Tag Archives: white space

Microsoft discovers Google’s business model in spectral gaps


Me too.

Microsoft’s TV white space broadband initiative is many things – a worthy effort to expand Internet access, a way of squeezing more useable bandwidth out of finite radio spectrum, a call to action for rural economic development and, as willingly acknowledged, a business opportunity.

It is also a foray into the market economics of free software. White space is the gaps between active television channels, which vary according to where you are in relation to whatever TV stations might be around. The proposed solution to this spectrum management problem is active management via databases run by private companies. Like Microsoft.

Or like Google. Which opened up its database to all comers four years ago. Microsoft’s answer, which is wrapped in a well articulated but completely ordinary white paper about rural broadband access, is to offer up its intellectual property in a similar manner…

Our Rural Airband Technology Program will make our U.S. patents available under a royalty-free license to all comers, including to our competitors, for any work they undertake to stimulate broadband access through TV white spaces. These patents help tackle common problems associated with TV white spaces in a variety of ways…

Microsoft’s database-driven TV white spaces technology has continuously been improved through the use of machine learning that populates, maintains, and improves the content of the database, and cloud-based analytics to respond to database queries that, for example, leverages prior spectrum assignments for particular devices.

Google went from a Silicon Valley garage start up to being (at times) the world’s most valuable company by amassing vast quantities of data, giving away software that can make efficient use of it and then making gigabucks as the resulting traffic passed through – and made detours into – its servers.

In that context, its open access white space venture was nothing remarkable. And from that perspective, neither is Microsoft’s. Except that, well, it’s Microsoft. Welcome to club.

Google’s free white space database could preempt paid competition and boost market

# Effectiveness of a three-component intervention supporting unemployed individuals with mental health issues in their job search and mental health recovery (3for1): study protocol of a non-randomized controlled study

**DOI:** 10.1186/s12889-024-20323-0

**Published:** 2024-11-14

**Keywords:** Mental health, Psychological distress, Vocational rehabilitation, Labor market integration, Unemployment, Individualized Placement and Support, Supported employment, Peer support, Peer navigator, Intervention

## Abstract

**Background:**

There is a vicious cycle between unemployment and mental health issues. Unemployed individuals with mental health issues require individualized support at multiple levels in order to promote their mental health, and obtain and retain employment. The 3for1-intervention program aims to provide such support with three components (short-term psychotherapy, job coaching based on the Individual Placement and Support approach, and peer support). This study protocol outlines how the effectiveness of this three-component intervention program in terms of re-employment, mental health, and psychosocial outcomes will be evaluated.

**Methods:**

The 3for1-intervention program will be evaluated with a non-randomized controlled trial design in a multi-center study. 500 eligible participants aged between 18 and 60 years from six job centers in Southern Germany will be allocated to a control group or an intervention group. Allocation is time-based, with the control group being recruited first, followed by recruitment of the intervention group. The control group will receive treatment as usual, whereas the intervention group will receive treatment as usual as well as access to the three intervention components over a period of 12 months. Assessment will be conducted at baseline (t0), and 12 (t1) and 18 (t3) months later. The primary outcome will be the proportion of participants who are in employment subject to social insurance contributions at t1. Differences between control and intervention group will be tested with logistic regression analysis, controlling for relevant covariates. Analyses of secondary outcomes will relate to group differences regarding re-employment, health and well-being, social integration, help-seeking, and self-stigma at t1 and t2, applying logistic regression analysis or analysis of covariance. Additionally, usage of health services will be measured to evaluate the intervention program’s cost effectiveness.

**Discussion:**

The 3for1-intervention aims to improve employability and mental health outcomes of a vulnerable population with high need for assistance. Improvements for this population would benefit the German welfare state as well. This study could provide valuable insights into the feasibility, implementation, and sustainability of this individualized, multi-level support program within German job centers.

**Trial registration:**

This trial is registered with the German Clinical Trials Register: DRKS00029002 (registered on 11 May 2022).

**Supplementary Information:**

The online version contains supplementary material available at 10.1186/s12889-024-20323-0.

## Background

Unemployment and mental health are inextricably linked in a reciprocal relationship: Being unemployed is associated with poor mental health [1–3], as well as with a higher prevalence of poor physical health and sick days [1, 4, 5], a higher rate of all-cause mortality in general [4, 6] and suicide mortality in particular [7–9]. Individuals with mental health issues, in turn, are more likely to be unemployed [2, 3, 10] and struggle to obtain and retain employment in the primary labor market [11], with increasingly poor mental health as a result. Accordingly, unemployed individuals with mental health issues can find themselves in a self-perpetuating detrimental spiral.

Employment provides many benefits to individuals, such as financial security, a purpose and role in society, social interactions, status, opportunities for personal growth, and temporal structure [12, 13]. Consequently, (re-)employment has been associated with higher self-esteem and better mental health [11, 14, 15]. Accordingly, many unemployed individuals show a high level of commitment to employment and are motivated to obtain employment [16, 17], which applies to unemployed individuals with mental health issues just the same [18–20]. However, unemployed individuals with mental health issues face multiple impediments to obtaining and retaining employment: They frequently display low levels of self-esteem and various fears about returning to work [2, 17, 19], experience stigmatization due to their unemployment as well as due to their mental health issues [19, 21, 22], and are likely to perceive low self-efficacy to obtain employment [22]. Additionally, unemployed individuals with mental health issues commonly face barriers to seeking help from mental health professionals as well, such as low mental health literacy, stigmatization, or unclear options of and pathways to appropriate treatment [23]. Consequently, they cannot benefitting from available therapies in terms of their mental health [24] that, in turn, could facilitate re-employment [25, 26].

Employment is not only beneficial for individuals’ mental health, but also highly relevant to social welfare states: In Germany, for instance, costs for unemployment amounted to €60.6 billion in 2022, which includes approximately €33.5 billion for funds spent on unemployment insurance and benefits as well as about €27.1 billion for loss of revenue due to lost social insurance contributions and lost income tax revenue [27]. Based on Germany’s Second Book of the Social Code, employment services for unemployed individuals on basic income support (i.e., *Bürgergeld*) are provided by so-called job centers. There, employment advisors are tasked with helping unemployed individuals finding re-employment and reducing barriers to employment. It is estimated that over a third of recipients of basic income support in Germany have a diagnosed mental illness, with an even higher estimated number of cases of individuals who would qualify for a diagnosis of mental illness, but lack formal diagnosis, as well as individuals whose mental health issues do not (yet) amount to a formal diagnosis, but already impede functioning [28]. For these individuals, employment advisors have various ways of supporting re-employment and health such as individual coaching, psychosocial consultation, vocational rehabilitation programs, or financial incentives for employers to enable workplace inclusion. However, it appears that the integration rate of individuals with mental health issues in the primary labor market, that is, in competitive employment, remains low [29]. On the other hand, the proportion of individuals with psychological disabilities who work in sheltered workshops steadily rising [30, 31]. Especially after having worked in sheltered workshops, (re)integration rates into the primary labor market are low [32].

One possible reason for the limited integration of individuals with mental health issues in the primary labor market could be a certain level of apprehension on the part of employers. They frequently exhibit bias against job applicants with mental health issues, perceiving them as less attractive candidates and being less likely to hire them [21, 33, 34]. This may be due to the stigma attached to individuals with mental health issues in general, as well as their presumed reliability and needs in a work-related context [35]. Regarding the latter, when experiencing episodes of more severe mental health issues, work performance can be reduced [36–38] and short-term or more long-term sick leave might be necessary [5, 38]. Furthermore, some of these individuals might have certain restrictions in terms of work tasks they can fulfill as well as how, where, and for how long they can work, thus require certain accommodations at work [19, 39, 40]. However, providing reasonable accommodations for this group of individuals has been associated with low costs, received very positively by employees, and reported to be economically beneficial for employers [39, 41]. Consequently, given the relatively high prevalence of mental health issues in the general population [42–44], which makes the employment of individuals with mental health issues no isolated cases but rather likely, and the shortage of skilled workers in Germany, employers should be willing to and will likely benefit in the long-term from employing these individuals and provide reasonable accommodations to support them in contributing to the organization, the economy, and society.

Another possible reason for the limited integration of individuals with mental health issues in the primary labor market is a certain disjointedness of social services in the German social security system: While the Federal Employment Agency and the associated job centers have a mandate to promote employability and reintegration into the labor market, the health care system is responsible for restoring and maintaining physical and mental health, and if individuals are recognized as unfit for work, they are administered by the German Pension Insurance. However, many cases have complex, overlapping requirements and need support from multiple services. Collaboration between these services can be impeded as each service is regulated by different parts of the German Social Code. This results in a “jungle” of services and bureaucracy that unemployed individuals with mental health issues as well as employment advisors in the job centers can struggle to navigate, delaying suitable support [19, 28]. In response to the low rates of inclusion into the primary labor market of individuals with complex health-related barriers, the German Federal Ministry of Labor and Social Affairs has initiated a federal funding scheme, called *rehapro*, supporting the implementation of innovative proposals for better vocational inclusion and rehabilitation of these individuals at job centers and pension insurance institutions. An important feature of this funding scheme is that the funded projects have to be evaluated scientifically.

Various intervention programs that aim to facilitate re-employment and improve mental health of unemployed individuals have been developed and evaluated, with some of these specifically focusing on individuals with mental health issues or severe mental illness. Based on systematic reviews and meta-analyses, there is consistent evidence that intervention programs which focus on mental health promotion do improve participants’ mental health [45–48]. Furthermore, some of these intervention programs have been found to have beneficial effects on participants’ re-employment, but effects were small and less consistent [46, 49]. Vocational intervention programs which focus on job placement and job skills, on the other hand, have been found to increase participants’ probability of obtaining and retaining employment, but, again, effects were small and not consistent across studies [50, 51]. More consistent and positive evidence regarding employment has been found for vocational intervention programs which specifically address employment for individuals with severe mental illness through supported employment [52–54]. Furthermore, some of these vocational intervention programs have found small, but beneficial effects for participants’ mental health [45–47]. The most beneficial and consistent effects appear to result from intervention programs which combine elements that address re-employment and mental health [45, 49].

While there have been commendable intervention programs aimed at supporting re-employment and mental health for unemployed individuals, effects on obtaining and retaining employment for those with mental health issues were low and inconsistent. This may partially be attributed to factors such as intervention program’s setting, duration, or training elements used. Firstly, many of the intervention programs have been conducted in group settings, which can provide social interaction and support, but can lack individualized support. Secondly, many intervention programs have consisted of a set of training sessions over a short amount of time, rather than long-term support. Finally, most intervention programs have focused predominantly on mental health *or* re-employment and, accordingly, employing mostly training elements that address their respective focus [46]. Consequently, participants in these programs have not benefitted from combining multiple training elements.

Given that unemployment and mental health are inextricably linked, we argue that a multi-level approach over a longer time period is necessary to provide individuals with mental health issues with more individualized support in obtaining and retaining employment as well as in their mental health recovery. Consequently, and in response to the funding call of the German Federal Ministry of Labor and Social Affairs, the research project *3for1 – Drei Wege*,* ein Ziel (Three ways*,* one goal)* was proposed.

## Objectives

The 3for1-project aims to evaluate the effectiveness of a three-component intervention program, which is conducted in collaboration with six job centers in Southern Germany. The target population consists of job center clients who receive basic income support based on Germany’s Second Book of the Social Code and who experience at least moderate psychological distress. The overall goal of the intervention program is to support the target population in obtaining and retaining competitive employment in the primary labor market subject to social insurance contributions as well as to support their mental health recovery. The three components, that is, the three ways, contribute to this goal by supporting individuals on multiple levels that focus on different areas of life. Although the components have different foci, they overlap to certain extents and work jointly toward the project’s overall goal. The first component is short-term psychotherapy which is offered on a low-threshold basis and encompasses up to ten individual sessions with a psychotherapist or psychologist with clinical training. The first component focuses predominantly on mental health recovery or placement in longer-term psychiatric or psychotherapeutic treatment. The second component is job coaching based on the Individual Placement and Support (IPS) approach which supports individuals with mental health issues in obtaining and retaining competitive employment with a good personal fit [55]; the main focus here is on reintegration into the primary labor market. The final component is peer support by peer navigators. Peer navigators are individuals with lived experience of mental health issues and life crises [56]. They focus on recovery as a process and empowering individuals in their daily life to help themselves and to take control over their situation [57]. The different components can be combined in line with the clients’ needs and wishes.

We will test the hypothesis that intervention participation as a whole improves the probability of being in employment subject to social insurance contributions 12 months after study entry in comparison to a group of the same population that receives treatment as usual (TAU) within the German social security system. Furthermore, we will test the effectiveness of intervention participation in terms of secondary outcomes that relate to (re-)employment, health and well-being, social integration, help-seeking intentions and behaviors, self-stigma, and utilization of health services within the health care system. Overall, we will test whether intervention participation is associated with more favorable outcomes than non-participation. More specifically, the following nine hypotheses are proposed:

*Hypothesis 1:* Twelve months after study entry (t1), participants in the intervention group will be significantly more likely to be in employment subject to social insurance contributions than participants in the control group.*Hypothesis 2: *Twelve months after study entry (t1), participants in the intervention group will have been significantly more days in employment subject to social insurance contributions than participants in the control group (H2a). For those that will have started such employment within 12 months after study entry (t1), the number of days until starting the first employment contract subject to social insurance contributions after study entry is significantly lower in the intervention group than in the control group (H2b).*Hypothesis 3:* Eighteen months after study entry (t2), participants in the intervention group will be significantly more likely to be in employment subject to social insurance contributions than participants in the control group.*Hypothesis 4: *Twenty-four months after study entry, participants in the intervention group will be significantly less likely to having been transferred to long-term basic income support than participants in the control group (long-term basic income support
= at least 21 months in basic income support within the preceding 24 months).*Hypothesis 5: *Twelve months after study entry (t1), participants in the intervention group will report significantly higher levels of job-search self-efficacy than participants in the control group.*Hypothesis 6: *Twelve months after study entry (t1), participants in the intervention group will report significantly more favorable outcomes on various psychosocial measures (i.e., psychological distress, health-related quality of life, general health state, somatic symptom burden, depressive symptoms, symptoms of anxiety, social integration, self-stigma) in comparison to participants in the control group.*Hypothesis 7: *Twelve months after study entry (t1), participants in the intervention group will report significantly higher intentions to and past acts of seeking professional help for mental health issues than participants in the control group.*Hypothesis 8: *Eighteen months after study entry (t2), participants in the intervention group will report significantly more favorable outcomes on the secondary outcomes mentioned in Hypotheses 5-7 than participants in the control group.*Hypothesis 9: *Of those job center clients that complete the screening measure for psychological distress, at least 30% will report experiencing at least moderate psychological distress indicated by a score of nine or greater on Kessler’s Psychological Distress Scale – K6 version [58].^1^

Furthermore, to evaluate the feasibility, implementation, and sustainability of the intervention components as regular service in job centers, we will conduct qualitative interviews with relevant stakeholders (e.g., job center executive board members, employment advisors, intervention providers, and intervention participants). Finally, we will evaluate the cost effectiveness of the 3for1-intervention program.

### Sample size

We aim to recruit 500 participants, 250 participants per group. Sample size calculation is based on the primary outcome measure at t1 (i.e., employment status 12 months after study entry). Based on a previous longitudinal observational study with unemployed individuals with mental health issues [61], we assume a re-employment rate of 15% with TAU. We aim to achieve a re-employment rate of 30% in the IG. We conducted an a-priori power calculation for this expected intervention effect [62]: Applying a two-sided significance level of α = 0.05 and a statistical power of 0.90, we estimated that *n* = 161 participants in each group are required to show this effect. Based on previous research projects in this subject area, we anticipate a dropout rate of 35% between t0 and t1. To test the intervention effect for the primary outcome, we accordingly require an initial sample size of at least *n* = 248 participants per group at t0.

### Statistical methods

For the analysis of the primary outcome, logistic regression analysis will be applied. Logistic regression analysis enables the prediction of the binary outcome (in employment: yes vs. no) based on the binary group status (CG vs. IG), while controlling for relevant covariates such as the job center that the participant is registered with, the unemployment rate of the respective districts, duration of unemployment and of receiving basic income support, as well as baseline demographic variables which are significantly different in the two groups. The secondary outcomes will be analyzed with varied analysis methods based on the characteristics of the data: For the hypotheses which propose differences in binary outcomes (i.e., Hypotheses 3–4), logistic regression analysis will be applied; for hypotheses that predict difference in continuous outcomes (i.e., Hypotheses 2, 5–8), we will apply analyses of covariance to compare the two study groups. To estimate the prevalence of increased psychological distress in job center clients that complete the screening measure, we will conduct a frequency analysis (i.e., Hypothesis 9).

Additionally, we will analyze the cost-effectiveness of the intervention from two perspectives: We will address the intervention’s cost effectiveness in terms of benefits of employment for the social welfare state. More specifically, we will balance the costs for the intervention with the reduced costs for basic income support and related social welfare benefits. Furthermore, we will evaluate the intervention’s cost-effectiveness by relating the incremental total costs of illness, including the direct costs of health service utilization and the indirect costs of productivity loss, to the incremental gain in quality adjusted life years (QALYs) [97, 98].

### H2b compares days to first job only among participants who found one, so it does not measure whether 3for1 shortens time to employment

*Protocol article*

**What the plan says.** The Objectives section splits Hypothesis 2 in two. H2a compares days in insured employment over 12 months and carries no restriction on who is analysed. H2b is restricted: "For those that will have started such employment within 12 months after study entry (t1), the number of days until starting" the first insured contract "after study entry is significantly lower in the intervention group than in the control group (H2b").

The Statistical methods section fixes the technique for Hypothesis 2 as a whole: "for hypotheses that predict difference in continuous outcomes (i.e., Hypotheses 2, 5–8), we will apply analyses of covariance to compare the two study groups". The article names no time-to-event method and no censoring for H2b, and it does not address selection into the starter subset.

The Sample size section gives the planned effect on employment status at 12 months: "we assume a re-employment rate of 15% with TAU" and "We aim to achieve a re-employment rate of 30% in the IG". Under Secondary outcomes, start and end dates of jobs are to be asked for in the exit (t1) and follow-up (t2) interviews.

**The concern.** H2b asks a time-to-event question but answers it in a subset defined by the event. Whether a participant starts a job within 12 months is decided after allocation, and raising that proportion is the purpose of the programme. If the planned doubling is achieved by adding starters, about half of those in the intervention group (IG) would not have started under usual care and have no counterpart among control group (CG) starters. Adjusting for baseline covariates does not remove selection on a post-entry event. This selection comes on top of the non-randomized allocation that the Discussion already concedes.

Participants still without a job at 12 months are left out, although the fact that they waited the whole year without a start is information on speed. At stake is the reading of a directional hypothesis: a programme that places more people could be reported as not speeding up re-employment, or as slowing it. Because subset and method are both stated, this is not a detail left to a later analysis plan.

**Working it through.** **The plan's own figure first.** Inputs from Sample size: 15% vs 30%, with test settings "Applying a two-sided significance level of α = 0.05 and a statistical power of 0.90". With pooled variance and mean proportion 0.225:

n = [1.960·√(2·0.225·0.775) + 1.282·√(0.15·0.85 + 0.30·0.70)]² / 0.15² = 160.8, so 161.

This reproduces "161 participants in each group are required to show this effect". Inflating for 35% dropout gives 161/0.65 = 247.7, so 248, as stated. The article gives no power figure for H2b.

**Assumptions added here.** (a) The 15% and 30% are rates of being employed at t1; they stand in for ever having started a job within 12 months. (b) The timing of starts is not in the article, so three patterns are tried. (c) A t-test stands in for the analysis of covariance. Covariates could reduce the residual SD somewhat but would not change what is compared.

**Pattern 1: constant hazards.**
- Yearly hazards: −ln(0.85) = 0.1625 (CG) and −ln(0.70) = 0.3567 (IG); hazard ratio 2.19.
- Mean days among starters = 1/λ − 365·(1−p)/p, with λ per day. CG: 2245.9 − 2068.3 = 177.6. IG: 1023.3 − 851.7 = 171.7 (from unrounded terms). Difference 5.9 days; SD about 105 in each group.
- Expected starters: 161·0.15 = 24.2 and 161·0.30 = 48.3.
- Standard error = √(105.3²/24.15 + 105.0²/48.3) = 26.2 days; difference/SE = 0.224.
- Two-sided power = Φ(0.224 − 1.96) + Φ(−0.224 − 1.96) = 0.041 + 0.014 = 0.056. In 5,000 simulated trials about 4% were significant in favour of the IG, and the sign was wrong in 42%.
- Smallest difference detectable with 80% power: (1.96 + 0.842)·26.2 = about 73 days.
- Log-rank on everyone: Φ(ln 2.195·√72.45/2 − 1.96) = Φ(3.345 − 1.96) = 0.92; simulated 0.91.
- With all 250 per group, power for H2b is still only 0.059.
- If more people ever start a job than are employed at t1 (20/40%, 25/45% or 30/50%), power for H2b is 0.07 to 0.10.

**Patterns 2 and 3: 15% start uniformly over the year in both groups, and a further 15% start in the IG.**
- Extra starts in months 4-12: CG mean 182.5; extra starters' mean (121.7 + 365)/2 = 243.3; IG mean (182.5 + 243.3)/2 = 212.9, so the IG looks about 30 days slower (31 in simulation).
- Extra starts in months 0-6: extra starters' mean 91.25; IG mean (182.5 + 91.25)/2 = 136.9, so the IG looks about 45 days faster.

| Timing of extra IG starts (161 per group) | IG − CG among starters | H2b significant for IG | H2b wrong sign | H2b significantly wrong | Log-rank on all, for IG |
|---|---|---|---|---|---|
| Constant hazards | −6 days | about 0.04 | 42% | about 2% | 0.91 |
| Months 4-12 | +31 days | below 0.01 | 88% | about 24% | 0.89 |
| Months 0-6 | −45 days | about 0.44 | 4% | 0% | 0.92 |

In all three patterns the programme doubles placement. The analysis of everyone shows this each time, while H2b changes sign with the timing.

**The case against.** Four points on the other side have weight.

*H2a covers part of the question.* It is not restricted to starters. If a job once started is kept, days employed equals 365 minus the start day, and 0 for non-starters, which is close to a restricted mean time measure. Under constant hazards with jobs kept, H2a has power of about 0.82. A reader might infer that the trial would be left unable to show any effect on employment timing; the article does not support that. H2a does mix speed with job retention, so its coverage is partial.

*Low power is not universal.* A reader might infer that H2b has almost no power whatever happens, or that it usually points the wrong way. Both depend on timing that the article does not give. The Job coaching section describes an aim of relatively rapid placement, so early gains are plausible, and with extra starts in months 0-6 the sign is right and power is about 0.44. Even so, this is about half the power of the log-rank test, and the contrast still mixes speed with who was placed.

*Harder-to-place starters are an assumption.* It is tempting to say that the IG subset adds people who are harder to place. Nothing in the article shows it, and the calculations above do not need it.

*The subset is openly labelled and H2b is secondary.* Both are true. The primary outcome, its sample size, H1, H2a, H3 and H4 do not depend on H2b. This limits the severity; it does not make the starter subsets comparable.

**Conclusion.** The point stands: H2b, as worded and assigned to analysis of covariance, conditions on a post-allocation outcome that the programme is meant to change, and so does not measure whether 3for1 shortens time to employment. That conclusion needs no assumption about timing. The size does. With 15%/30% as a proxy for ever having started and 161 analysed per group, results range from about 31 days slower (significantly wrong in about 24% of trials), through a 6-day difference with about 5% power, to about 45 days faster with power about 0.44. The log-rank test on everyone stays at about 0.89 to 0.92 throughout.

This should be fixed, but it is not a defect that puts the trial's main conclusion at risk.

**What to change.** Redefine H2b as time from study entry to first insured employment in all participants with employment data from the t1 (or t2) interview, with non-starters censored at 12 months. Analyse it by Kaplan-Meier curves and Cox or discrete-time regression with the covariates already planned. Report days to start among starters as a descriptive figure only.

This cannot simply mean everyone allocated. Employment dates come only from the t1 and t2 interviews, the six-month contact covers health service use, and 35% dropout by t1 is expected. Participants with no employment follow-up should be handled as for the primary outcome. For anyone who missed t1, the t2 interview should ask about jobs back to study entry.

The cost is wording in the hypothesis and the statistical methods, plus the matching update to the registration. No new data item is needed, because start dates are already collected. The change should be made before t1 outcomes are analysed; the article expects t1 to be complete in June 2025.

Room for broadband in the television space.

White space spectrum is finally moving out of the lab and toward commercial deployments. Google has opened up its database of usable U.S. white space frequencies to all comers, at no charge. The technology is far from standardised yet, but with free access to the data necessary to make it work, that process can get started.

The idea behind white space spectrum is that frequencies allocated for broadcast television service are not fully used. High power, mega-watt television channel assignments are staggered across different markets, to prevent interference. But a low powered broadband access point in Sacramento isn’t going to bother a television station in San Francisco.

Since the available TV band frequencies vary from place to place, even within a designated market, systems and devices that rely on white space spectrum need a way to figure out what’s available at any given location. The FCC gave the blessing to several companies to provide that information to manufacturers and operators, but Google might have preempted the market by being the first to step out with a fully accessible product and give it away for free.

Developers can sign up with Google and get the APIs that will link their hardware to the database. There are two versions – one for testing and the other to go live.

One vendor is already using the database in a trial deployment at West Virginia University, and GE is testing it for its machine-to-machine communications initiative, according to a blog post by Alan Norman, the overall lead for Google’s broadband access strategy.

Google’s database is a major white space milestone. Now that there’s a legal way for manufacturers and service providers to use the spectrum, at least in the U.S., the regulatory wrangling can give way to market-based competition and standards setting. Game on.